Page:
Original Source: The Huffington Post | By Priscilla Frank Posted: 01/20/2013 12:27 am EST | Updated: 01/21/2013 8:39 am EST
When street photographer Garry Winogrand passed away unexpectedly at 56 years old, he left behind approximately 250,000 images he’d never even seen. Because the extremely prolific photographer delayed editing his images, his oeuvre remained largely unexamined for years. For his first retrospective in 25 years, SFMOMA will present 300 photographs from the American icon, over 100 of which have never before been printed.
SFMOMA’s assistant curator of photography Erin O’Toole explained in a statement:
“In the absence of explicit instructions from him regarding how he wanted his work to be handled after he was gone, its posthumous treatment has been the subject of ongoing debate and raises provocative questions about the creative process and its relationship to issues specific to the medium.”
Winogrand, born in the Bronx in 1928, studied painting before turning to photography. The state of photography in America was somewhere between a budding artistic medium and journalistic technique, and Winogrand expressed American truths with a poetic eye. Whether capturing the overcrowded, amorphous New York streets or a lone sailor hitchhiking on the highway, Winogrand possessed an eye for that funny sense of isolation that lies beneath the American way.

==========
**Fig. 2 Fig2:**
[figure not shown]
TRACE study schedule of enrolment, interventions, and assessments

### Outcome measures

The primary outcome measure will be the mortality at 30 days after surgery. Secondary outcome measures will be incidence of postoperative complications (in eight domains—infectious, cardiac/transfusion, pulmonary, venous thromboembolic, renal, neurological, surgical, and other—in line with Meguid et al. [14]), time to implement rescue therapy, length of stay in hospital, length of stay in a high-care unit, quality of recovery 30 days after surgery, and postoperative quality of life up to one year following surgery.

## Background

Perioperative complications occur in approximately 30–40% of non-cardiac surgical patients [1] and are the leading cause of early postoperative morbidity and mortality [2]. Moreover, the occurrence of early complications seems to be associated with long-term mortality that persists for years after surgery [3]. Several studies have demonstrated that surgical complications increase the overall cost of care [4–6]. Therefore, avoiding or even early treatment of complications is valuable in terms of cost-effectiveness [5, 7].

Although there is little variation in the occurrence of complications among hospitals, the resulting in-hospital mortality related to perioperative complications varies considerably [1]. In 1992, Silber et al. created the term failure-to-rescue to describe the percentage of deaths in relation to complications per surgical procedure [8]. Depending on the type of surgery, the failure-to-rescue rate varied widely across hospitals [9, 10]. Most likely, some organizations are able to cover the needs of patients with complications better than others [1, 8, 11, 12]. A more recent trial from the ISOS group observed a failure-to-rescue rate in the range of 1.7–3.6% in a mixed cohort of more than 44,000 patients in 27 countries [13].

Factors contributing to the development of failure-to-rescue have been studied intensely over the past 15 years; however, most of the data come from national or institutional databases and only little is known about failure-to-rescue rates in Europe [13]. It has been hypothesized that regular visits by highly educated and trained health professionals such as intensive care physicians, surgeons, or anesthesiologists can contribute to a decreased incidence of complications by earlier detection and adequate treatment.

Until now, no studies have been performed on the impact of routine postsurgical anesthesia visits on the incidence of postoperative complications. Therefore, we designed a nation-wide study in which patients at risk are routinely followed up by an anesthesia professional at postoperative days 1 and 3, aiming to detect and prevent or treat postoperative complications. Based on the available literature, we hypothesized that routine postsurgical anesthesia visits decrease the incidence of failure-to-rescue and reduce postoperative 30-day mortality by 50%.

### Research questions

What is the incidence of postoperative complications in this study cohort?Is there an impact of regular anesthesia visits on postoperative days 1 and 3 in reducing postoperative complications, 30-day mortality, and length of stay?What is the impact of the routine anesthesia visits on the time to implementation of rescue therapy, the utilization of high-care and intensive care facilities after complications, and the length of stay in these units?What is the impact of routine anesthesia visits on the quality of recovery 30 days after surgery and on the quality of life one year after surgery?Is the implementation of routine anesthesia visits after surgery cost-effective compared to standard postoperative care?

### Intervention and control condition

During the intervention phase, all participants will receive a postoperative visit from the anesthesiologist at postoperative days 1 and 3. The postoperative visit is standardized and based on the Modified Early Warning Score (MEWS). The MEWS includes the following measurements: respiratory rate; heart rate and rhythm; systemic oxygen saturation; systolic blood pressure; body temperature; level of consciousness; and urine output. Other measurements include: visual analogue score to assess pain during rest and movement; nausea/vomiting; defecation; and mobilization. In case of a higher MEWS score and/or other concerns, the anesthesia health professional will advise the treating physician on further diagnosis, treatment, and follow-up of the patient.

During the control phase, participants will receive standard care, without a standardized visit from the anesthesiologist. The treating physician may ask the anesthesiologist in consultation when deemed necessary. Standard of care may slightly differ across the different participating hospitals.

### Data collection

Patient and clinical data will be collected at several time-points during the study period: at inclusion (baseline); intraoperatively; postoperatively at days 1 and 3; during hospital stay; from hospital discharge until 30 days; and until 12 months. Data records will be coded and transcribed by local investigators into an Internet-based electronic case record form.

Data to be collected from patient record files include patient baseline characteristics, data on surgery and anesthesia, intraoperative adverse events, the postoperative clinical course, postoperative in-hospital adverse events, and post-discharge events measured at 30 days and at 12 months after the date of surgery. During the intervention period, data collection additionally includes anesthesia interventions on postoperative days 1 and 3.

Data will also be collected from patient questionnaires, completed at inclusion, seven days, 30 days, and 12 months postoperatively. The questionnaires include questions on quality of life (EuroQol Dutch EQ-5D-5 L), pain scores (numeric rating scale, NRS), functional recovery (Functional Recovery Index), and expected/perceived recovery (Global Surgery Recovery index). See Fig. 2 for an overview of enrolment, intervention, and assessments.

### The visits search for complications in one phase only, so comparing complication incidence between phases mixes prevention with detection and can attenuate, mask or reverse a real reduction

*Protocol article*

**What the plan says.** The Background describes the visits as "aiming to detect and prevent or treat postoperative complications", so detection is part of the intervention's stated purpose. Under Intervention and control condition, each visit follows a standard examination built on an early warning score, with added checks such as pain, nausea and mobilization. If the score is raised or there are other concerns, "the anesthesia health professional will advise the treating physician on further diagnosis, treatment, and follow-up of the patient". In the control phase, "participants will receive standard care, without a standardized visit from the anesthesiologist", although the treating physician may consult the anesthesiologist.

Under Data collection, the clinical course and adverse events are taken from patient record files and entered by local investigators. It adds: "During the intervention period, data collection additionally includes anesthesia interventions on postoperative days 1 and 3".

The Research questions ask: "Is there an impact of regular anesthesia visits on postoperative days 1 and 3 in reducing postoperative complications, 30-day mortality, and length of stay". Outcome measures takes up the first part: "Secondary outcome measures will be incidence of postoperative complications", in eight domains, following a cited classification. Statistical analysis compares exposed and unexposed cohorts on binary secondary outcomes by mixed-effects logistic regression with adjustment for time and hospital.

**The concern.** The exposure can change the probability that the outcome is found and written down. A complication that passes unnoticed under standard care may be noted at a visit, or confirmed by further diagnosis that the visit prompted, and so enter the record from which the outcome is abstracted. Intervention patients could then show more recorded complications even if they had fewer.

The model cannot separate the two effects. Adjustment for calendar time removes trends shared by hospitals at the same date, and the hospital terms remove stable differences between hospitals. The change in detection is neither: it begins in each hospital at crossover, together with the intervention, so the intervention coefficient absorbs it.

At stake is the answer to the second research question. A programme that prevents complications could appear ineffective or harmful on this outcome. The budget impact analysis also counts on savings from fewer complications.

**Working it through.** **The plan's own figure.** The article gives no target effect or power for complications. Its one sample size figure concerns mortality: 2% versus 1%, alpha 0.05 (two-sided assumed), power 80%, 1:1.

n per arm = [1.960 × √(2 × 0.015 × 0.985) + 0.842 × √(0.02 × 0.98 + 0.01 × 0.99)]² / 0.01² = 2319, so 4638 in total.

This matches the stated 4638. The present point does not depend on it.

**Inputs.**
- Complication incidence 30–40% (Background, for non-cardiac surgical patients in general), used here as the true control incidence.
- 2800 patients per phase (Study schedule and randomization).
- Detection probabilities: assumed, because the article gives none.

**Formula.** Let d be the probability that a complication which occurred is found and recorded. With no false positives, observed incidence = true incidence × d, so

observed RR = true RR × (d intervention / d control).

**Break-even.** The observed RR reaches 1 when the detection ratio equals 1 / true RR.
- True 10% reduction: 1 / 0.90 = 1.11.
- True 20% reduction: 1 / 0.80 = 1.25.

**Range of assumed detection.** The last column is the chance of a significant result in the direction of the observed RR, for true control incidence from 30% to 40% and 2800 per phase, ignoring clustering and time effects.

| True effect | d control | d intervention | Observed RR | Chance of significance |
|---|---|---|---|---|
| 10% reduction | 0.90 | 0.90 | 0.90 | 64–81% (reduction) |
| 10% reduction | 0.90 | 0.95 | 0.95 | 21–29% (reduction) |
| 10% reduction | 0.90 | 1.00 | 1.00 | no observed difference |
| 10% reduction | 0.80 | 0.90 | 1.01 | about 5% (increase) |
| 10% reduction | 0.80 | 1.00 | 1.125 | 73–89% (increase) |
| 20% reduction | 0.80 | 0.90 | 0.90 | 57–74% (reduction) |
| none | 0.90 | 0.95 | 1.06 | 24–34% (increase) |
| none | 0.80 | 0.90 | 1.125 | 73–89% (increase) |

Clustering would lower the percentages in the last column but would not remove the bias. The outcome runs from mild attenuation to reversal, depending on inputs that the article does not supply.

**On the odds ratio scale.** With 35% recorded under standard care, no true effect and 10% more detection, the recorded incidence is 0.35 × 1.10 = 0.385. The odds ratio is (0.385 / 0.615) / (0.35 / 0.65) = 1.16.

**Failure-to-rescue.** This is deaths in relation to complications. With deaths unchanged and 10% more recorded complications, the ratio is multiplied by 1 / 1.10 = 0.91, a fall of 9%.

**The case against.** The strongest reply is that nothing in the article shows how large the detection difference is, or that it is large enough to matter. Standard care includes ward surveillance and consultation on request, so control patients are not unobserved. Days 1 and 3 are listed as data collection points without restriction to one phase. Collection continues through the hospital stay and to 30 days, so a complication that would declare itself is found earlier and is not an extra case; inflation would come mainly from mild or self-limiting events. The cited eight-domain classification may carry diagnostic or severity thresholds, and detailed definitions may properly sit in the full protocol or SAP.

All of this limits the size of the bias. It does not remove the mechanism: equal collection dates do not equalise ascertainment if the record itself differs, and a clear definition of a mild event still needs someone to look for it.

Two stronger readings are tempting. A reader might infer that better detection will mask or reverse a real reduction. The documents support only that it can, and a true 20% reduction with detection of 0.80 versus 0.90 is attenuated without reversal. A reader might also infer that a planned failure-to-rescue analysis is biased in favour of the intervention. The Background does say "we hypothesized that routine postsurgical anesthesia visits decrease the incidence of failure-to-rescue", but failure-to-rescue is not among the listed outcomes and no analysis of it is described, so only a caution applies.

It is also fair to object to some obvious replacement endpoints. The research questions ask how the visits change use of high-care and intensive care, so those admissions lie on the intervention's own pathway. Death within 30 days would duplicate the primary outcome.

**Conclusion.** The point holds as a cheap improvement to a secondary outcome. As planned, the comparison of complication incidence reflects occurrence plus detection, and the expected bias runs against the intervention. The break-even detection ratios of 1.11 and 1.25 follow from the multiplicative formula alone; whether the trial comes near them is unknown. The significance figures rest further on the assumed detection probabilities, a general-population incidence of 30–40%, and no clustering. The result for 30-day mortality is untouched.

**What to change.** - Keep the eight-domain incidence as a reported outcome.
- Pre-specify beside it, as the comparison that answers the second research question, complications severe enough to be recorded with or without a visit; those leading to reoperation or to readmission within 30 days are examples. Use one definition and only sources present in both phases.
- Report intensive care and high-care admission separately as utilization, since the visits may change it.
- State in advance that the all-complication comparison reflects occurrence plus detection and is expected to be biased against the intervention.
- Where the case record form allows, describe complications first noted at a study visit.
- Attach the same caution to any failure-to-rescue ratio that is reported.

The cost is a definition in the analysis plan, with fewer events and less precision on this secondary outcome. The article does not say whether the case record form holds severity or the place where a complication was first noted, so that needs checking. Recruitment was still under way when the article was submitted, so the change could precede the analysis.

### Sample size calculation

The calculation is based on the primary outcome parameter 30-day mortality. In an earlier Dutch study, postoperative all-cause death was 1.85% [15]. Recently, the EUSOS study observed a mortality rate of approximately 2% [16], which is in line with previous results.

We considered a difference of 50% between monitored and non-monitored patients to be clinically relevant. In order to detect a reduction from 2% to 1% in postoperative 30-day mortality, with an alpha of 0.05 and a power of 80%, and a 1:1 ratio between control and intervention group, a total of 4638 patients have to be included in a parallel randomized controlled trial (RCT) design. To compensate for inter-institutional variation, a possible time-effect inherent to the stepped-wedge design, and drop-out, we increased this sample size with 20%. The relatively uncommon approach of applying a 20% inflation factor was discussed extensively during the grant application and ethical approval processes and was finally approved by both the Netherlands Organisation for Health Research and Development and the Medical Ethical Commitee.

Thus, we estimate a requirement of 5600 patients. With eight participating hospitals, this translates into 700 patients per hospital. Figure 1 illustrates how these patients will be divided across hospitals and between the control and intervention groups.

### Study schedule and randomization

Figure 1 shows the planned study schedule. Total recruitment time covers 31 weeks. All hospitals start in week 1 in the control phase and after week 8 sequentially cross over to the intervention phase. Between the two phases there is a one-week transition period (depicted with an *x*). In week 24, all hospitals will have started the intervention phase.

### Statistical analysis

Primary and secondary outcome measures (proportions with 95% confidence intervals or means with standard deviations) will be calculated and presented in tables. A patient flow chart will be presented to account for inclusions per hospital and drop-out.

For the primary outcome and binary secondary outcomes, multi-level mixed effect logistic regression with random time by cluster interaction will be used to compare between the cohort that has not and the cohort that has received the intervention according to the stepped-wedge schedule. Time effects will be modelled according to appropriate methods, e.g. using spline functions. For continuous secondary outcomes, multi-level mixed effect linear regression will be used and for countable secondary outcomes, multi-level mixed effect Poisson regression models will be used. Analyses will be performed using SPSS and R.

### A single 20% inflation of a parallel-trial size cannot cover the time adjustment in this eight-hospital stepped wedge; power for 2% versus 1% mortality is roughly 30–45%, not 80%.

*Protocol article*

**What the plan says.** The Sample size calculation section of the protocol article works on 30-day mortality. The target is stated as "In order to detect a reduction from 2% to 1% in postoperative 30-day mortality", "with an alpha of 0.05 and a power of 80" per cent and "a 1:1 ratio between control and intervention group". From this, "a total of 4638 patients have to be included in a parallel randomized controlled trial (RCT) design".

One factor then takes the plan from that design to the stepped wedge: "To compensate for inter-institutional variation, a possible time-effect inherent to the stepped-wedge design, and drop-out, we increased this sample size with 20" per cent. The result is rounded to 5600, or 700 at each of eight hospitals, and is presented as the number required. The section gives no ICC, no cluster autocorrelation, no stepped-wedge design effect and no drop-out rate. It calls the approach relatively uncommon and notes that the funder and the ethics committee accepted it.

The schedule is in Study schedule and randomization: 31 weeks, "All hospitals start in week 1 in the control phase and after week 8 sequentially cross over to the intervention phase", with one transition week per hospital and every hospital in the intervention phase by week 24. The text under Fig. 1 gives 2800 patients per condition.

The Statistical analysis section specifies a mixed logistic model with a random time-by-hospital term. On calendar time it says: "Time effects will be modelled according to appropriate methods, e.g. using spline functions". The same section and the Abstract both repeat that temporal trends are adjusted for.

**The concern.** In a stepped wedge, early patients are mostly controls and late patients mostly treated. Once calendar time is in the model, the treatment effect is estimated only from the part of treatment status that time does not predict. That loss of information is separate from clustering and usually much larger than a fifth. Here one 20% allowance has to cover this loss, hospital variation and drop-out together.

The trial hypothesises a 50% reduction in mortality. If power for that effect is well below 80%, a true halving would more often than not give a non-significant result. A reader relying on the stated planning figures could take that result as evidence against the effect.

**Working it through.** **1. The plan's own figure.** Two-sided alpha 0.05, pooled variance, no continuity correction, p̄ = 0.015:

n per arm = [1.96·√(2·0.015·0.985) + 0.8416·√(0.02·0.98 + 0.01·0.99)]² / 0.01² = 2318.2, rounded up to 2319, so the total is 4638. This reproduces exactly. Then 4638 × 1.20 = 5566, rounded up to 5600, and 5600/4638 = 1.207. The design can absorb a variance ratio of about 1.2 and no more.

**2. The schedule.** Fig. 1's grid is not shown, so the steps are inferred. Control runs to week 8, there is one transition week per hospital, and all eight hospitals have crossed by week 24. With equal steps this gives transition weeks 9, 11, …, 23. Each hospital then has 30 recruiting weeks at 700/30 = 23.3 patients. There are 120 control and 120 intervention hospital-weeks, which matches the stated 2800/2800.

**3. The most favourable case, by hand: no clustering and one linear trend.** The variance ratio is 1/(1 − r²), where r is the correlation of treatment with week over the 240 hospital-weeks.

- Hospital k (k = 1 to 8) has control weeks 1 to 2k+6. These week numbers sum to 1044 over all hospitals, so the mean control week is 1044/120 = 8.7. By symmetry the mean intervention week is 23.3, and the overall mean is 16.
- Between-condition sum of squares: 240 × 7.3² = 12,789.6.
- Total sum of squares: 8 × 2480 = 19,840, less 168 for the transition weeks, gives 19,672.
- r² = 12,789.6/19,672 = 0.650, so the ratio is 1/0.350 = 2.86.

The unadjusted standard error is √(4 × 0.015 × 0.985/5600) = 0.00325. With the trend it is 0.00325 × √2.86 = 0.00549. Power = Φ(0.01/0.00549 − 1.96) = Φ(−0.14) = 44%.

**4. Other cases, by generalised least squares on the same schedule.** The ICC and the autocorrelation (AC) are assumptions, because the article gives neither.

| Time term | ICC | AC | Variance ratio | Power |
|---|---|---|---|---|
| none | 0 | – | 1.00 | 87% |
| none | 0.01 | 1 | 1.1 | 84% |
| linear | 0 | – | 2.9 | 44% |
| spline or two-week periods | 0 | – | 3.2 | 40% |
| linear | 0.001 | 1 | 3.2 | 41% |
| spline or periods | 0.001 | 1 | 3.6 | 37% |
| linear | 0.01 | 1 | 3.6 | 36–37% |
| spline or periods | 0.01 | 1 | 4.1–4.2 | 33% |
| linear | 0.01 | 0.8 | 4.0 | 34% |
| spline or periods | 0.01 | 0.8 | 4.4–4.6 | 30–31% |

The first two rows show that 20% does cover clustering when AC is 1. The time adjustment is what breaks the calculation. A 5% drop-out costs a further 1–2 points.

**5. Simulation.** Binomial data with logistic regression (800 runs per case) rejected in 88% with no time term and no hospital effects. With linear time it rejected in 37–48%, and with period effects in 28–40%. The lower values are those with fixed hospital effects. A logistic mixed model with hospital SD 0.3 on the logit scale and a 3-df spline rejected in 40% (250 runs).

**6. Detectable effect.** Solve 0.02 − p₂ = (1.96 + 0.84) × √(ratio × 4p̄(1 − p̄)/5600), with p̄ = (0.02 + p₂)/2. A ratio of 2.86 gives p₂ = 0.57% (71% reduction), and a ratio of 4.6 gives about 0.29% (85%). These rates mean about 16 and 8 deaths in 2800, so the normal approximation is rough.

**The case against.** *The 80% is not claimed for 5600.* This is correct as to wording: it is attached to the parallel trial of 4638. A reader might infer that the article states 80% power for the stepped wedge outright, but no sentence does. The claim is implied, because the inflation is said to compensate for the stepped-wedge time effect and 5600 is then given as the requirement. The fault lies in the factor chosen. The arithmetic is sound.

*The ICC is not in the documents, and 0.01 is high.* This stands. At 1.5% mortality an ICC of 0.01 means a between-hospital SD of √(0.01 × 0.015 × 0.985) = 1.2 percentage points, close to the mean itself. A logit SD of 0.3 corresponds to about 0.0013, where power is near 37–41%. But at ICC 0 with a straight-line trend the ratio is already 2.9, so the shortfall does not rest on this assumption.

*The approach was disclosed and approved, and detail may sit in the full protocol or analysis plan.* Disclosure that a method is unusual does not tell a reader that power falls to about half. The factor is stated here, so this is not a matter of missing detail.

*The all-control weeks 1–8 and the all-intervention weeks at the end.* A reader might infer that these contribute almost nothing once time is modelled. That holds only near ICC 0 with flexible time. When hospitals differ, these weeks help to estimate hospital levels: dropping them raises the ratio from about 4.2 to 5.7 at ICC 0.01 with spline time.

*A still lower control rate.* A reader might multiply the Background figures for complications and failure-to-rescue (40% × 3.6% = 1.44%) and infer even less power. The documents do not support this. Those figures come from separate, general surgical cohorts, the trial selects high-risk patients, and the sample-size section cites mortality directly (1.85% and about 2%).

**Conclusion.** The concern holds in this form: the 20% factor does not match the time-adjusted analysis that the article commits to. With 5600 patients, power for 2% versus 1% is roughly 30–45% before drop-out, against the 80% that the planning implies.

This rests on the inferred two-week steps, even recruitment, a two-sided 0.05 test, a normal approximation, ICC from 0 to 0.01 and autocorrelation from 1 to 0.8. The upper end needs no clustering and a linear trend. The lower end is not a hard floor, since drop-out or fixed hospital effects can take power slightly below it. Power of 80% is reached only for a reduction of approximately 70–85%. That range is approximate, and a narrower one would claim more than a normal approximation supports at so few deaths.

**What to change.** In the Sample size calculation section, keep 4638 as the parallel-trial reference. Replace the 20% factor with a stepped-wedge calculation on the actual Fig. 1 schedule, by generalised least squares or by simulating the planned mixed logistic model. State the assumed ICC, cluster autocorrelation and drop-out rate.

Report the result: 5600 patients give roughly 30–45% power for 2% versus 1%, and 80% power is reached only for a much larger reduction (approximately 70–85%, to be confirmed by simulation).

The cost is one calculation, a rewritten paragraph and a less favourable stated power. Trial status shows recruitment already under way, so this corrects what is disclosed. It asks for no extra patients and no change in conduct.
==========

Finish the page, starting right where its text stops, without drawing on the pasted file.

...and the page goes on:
With visual puns, odd personas and absurd juxtapositions, Winogrand turns ordinary American moments into extraordinary photographs. The photography addict insisted that “photography is not about the thing photographed. It is about how that thing looks photographed,” an adage which proves true in his retrospective.
Whether in his native New York or Miami, Los Angeles, Albuquerque or Dallas, whether capturing clowns, construction workers, airports or beautiful women… Winogrand captured the complex fabric of American life, somewhere between ugliness and beauty.
Garry Winogrand will show at SFMOMA from March 9 until June 2, 2013 before travelling to Washington, D.C., New York, Paris, and Madrid. A catalogue of 400 images will accompany the exhibition. See a preview of Winogrand’s extensive collection below: